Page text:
The pupil of the eye is the tenderest part of the tenderest organ, and very fitly sets forth the inexpressible tenderness of God’s love. As Calvin remarks, “There is nothing more delicate or more tender than the eye in the body of a man; for were one to bite my finger or prick my arm or my legs, or even severely to wound me. I should feel no such pain as by having the pupil of my eye injured.” O God, how is it that Thou couldst have chosen the debased, depraved, rebellious, hard-hearted creature called man? What is man, that Thou art mindful of him, or the son of man that Thou visitest him? This enquiry we cannot answer. We will sing of Thy sovereign grace before Thy throne forever. Twas of Thy grace, of Thy own will and good pleasure, that Thou hast lifted us up from the dunghill and made us to sit among princes. We cannot search to the bottom of this divine mystery.
Man, born the first time, was fearfully and wonderfully made, but new-created, and regenerated, he is far more full of marvels than he was before. Moreover, all the people of God are the object of the dearest purchase that was ever known, since they were redeemed not with corruptible things, as with silver and gold, but with the precious blood of Christ. We think little of ourselves, when we value ourselves at anything less than the price which Jesus paid; we dishonour the Lord which bought us, if we think ourselves only fit to live unto the flesh, and to this poor temporary world; when, indeed, we are fitted for a heavenly world, and for divinest purposes, seeing that Christ the Son of the Highest shed His very heart’s blood to redeem us from our sins.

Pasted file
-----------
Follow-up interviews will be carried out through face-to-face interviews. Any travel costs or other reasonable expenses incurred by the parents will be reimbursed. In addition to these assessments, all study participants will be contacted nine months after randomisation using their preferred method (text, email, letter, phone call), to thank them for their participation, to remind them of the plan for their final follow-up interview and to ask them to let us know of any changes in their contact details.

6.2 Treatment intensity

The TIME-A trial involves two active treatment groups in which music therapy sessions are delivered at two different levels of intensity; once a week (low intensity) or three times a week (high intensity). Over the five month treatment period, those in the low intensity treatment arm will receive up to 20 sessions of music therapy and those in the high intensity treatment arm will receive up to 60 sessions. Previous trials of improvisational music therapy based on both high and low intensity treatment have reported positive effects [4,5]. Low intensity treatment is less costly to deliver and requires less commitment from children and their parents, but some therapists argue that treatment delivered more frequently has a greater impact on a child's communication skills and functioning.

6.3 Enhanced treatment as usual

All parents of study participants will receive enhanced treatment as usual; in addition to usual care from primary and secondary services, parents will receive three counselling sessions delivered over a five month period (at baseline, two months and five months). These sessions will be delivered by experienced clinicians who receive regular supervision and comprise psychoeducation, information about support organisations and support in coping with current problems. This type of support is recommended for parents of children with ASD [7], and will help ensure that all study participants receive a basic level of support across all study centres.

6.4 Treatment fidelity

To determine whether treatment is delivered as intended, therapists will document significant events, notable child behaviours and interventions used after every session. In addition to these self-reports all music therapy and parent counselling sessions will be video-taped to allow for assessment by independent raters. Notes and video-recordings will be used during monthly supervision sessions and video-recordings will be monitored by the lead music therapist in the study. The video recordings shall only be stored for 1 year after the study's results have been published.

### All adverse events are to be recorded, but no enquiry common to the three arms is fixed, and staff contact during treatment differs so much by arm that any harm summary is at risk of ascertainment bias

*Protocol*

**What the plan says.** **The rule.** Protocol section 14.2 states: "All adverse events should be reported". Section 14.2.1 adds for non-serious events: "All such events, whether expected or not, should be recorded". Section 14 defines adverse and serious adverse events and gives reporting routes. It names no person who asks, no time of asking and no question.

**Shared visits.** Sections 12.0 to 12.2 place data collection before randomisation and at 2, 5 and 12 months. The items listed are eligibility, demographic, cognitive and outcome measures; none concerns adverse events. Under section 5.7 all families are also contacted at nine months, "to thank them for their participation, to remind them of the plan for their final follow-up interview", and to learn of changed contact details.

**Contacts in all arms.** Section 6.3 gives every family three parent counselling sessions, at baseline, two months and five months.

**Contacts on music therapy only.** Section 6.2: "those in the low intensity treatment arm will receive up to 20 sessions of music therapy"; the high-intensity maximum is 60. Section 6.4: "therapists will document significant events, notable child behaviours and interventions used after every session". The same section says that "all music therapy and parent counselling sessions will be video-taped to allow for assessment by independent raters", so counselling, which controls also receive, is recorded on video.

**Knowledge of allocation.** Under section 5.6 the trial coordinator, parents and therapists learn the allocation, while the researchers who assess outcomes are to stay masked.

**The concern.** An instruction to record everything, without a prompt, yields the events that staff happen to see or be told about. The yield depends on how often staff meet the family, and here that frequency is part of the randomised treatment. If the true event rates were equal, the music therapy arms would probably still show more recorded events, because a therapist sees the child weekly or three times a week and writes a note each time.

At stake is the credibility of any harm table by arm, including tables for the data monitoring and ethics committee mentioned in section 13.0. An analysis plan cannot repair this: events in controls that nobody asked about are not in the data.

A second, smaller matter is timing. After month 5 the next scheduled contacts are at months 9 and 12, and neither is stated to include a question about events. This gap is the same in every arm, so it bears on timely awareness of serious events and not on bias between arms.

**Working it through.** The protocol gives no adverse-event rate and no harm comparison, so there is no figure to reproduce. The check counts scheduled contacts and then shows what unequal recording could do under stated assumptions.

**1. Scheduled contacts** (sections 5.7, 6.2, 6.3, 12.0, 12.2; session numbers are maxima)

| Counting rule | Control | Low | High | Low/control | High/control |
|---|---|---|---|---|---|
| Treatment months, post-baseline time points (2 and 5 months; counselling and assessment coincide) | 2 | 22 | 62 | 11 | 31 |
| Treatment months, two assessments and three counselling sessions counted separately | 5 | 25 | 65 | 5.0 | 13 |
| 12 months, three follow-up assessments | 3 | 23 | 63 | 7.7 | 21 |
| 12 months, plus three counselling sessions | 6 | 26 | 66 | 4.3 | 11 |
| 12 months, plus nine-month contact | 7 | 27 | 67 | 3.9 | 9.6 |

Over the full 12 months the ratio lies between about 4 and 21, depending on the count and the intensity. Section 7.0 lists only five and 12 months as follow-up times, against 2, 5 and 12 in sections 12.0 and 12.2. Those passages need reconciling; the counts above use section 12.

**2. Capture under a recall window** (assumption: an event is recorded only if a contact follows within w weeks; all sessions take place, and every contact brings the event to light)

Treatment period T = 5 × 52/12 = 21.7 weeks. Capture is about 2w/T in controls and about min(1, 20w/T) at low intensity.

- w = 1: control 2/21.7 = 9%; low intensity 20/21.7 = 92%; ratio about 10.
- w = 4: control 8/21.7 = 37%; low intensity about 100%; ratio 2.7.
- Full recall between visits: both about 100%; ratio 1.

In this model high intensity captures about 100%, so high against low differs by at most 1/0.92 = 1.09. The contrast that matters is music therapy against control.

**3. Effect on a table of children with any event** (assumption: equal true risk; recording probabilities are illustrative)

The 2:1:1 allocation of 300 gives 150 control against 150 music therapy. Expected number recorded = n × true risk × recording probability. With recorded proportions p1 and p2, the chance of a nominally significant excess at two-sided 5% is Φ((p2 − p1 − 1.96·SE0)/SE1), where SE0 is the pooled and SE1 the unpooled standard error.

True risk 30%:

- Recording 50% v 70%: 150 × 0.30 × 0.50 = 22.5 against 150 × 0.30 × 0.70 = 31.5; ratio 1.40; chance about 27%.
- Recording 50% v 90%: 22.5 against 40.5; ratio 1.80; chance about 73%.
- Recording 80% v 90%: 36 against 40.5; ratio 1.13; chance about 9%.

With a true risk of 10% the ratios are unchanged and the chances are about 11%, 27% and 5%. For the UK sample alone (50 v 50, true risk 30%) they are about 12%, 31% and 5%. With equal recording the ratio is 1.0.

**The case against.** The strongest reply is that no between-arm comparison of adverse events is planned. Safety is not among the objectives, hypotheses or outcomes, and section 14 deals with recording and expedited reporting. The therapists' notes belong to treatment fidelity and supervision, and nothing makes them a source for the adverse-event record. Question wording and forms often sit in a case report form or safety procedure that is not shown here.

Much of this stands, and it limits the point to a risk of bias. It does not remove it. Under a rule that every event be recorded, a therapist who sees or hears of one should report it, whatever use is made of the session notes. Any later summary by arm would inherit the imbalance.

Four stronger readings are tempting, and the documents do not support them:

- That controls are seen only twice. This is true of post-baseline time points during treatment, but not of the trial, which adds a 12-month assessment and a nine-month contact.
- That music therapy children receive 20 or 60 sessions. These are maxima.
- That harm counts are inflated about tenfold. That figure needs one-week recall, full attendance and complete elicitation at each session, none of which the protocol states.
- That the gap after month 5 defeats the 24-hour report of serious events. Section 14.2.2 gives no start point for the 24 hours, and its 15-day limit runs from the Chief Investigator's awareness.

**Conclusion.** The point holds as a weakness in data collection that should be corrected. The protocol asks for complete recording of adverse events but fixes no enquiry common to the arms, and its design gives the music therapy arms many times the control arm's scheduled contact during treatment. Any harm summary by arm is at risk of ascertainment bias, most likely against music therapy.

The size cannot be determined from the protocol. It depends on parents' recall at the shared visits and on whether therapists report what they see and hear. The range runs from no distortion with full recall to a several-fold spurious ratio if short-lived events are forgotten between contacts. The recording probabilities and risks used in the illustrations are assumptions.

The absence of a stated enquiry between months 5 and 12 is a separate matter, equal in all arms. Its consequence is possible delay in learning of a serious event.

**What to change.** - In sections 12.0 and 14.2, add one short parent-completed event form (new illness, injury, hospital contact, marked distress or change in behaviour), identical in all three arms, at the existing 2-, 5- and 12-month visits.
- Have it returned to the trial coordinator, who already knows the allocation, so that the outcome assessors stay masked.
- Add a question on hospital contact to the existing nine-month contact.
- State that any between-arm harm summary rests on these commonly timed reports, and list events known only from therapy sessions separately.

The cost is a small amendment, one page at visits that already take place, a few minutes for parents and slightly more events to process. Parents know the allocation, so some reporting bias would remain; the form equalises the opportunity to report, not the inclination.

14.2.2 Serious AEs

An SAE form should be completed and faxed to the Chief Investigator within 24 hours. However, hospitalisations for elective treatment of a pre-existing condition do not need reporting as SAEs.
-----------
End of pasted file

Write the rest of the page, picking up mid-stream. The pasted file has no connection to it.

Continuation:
Furthermore, let us remember that to God the Father, the saints are Christ’s most tender memorial, monuments of Christ’s passion and conflict, the engraven tablets of His death. What is there in heaven which is the record of the Redeemer’s achievement? We who have by faith believed, are now the living triumphals of His conquest. Precious are they for this cause, to the heart of Him who delighteth in the honours of His only begotten Son. The hosts of heaven shall jealously guard these living stones of memorial.
Yet more: remember that Christ’s people are God's own children, and you know how even we, although we are evil, could not stand still to see our children ill-treated. The God of heaven and earth will not have the princes of the blood royal ill-used; they are not to be trodden under the foot of man. God will avenge. They are His children, therefore He loves them. If you hurt His people wilfully, the Son of man will say, “Inasmuch as ye did it unto one of the least of these my brethren, ye have done it unto Me,” and the recompense shall follow. Therefore the battle is not ours but the Lord’s, and He will surely deliver His chosen. Ye children of the persecutor, see to it, for when He fitteth His arrows to the bow, and draweth His sword out of the scabbard, it shall go ill with you, for He remembereth His people, and He will avenge His own elect. Now, when any molest the people of God, they may be certain of this, that God will surely visit them.
Courage, then, soldiers of Christ, courage! God is in you, and ye must be almighty. He that toucheth you, toucheth the apple of His eye. Therefore dare, run risks, and venture for God, for you are always safe when you are venturing for Him.
Excerpted from the sermon titled “The Lord’s Care for His People” (Zechariah 2:8) by CH Spurgeon dated 27 April 1862. You are encouraged to read the full text of this sermon at www.spurgeon.org